[1] It is a rule of real property that when an owner of the entire estate sells a portion of it, the purchaser takes the portion sold with all the benefits and with all the burdens that appear at the time of the sale to belong to it as between it and the property which the grantor retains. (Kallenburg v. Long, 39 Cal. App. 731, 735 [179 P. 730]; Jersey Farm Co. v. Atlanta Realty Co., 164 Cal. 412, 415 [129 P. 593]; Cheda v. Bodkin, 173 Cal. 7, 14 [158 P. 1025].) In the latter case the court said: "Where the owner of one heritage consisting of several parts has so adapted them that one derives a benefit from the other, when he sells one of them without making mention of the incidental burdens of one in respect to the other, an implied understanding arises that the burdens and correlative advantages shall continue as before the separation of the title." [105 Cal. App. 2d 264]

[2] When Mr. and Mrs. Davies conveyed Lot 23 and the north 6 feet of Lot 21, the property on which the garage had been erected, it was not and will not now be assumed that they intended to transfer the garage property without conveying the entire parcel of land on which it stood, or that they intended to transfer the garage and exclude from the conveyance any portion of the wall.

The transfer of a thing transfers also all its incidents, unless expressly excepted. (Civ. Code, § 1084.) "One who grants a thing is presumed to grant also whatever is essential to its use." (Civ. Code, § 3522.) Hence, since the wall of the garage is essential to the use of the building it is presumed that Mr. and Mrs. Davies transferred the entire wall including that portion which encroaches on plaintiffs' property. When the owner of real property conveys a portion of it "he is taken by implication to include in his grant all such easements in the remaining part as are necessary for the reasonable enjoyment of the part which he grants, in the form which it assumes at the time he transfers it." (Cave v. Crafts, 53 Cal. 135, 140; Southern Pac. Co. v. Los Angeles Milling Co., 177 Cal. 395, 402 [170 P. 829].)

[3] Plaintiffs contend that the court erred in failing to make findings of fact (1) as to the width of the passageway between the two buildings, for the reason that such passageway is narrower than permitted by section 15687 of the Health and Safety Code; (2) as to the truth of the allegation to the effect that the encroachment of defendant's building upon plaintiffs' premises casts a cloud upon the title to the latter and reduces its market value and salability; (3) as to the cost of removing the encroaching portions of defendant's building, which cost was alleged in the complaint to be the sum of $1,600; (4) as to whether Davies and wife had knowledge of the encroachment at the time they made the conveyance to plaintiffs and at the time they conveyed the garage property to the Beverly Hills National Bank and Trust Company. They further contend that the court erred in finding that the encroachment does not constitute a nuisance, that plaintiffs have not been damaged in any sum, and that they have not suffered any injury or loss by the continuance of the encroachment.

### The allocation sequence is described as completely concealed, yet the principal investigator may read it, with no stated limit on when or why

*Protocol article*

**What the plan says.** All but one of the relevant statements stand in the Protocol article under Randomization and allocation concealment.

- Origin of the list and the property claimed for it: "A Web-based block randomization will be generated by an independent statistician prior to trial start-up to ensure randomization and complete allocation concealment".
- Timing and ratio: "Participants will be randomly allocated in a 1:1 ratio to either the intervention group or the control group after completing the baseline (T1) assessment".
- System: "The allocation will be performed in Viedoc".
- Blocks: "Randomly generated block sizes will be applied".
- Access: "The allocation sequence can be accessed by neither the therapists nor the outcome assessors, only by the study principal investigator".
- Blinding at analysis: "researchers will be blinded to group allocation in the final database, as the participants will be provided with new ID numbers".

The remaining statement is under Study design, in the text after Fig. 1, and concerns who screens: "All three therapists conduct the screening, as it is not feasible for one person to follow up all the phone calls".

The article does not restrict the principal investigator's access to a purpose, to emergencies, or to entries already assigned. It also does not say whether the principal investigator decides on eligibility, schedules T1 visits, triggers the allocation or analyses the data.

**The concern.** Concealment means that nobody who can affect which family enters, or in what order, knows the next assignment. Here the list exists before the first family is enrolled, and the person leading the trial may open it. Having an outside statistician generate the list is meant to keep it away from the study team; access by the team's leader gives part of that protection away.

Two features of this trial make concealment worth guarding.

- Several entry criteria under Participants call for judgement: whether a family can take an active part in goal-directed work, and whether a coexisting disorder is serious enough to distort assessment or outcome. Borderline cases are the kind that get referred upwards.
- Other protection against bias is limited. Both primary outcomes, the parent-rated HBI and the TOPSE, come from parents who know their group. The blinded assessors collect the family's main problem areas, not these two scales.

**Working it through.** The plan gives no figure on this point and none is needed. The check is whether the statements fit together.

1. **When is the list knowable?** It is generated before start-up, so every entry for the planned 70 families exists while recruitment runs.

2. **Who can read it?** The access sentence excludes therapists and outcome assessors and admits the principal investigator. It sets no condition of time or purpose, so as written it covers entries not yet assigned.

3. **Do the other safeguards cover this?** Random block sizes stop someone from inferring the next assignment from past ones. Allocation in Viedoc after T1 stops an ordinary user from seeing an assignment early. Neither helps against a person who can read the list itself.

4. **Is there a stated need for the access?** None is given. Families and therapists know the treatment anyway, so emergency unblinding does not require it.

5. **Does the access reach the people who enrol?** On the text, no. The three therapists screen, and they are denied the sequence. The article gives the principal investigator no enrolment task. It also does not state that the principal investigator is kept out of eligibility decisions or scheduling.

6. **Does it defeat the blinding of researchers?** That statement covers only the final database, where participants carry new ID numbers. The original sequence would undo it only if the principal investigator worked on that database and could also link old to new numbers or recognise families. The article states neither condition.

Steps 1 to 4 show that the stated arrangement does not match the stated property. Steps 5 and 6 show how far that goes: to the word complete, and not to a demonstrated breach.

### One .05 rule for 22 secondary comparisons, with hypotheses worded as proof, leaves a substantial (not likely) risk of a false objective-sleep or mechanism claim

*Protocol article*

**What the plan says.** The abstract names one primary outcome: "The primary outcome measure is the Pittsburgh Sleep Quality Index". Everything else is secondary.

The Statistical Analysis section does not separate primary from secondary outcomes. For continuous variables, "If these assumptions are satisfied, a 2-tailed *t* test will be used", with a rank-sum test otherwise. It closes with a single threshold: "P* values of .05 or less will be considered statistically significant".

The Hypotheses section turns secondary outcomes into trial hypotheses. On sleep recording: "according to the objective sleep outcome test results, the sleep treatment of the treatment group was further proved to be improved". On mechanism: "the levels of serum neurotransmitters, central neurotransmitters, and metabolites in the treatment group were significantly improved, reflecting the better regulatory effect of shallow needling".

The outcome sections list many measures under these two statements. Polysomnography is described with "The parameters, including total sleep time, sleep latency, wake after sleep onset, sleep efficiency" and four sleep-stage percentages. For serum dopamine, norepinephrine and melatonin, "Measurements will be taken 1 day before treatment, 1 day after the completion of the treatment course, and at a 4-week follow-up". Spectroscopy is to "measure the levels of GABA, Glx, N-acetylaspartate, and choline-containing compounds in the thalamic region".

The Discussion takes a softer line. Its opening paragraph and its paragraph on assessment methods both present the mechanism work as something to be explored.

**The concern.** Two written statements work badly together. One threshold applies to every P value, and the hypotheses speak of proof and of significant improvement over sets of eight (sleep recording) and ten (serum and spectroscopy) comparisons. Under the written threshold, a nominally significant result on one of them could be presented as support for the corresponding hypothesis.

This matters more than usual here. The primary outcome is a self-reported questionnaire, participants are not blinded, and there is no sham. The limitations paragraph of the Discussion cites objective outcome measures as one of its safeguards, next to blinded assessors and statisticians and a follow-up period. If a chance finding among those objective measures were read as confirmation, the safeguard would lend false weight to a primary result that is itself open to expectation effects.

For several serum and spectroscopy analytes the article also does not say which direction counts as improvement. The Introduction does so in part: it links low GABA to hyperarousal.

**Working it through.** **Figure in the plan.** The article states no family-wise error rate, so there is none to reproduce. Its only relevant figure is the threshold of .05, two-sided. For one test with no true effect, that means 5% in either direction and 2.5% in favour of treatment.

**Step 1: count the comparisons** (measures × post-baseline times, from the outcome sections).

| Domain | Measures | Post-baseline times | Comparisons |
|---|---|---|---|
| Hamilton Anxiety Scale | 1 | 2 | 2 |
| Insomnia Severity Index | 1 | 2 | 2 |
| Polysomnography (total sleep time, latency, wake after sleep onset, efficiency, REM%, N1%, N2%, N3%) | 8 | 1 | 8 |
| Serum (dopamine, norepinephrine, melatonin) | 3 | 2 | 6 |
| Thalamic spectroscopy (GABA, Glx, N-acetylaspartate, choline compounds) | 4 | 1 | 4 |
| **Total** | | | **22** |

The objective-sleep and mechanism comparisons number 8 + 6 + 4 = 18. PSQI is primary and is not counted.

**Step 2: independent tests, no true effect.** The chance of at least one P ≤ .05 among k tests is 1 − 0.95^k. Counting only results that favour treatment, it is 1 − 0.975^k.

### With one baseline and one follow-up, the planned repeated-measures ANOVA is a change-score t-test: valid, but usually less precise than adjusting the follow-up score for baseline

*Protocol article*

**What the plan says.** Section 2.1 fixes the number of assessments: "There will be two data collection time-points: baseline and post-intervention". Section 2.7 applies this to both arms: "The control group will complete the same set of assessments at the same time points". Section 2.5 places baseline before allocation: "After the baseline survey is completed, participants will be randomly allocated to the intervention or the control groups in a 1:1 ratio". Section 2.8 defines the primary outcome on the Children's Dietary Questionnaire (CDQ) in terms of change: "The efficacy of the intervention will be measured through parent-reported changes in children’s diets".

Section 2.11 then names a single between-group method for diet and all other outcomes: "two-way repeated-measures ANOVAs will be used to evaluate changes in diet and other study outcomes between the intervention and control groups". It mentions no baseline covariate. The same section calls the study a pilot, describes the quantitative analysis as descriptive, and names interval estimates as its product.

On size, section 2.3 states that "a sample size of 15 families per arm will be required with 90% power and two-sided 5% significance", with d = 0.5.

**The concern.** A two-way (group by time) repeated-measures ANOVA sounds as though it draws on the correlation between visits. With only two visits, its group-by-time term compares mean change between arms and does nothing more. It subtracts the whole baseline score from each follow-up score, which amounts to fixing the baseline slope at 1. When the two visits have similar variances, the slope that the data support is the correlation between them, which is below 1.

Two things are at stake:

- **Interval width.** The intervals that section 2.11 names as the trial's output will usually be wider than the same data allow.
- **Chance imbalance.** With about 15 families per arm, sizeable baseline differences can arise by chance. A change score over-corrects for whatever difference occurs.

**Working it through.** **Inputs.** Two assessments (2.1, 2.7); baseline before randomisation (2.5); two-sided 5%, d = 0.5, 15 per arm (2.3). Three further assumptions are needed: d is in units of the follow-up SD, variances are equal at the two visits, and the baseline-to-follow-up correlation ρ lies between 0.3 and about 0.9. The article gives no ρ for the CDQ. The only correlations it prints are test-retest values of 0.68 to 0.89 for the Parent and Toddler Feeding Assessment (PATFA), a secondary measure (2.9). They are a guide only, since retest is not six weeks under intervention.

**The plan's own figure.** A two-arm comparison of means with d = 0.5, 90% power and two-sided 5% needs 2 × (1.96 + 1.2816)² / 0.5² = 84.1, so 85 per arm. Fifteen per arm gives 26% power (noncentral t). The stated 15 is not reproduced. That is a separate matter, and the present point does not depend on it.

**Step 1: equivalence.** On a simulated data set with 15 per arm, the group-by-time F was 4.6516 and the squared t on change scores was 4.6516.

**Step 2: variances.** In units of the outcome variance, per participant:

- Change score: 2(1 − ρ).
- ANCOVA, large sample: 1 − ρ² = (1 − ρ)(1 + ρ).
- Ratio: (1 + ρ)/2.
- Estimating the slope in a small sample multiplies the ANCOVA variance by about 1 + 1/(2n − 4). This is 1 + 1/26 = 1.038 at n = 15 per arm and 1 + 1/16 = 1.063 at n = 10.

The garage building was constructed prior to June, 1930, and the first conveyance thereof was made by Mr. and Mrs. Davies in August, 1932. The court found that the wall of the garage has not been altered since its construction, hence [105 Cal. App. 2d 265] the easement was created by the first conveyance of the garage property in 1932. Since the court's finding relating to the easement determines the rights and obligations of the parties there could be no purpose in making findings of fact concerning the width of the passageway, the effect of the encroachment upon the market value of plaintiffs' property, and the possible cost of removing the encroaching portions of defendant's wall. Inasmuch as the easement exists in favor of defendant and its property, the court could not enjoin the continuance of such encroachment or allow damages to plaintiffs by reason thereof. A trial court need not make an express finding upon an issue which is implicit in the findings made by the court. (Haigler v. Donnelly, 18 Cal. 2d 674, 677-8 [117 P.2d 331].)

[4] Plaintiffs further contend that in its conclusions of law the court found that there exists an easement upon plaintiffs' land for the benefit of the garage property of defendant but such provision was not carried into the judgment. Plaintiffs are not in a position to complain by reason of such omission from the judgment. However, they contend that since the findings and conclusions constitute the court's decision (Code Civ. Proc., § 632) the judgment may possibly be modified or amended in the future, nunc pro tunc, so as to include a provision which will be in accord with the conclusion of law above mentioned. Plaintiffs will not be injured by such a modification if made, in view of the fact that the trial court and this court have determined that the easement for the benefit of defendant's property actually exists.

[5] Plaintiffs' final complaint is that the court erred in rendering judgment that "each party take nothing except cost to defendant." The adjudication that plaintiffs are not entitled to relief has been disposed of in this opinion. The judgment that defendant take nothing "by its cross- complaint" has reference to allegations in defendant's pleading with reference to an incinerator maintained by plaintiffs which was alleged to be a nuisance and to defendant's prayer for its abatement and for damages. Since the latter part of the judgment is in plaintiffs' favor there is no ground upon which they may assert error.

Judgment affirmed.

Moore, P. J., and McComb, J., concurred.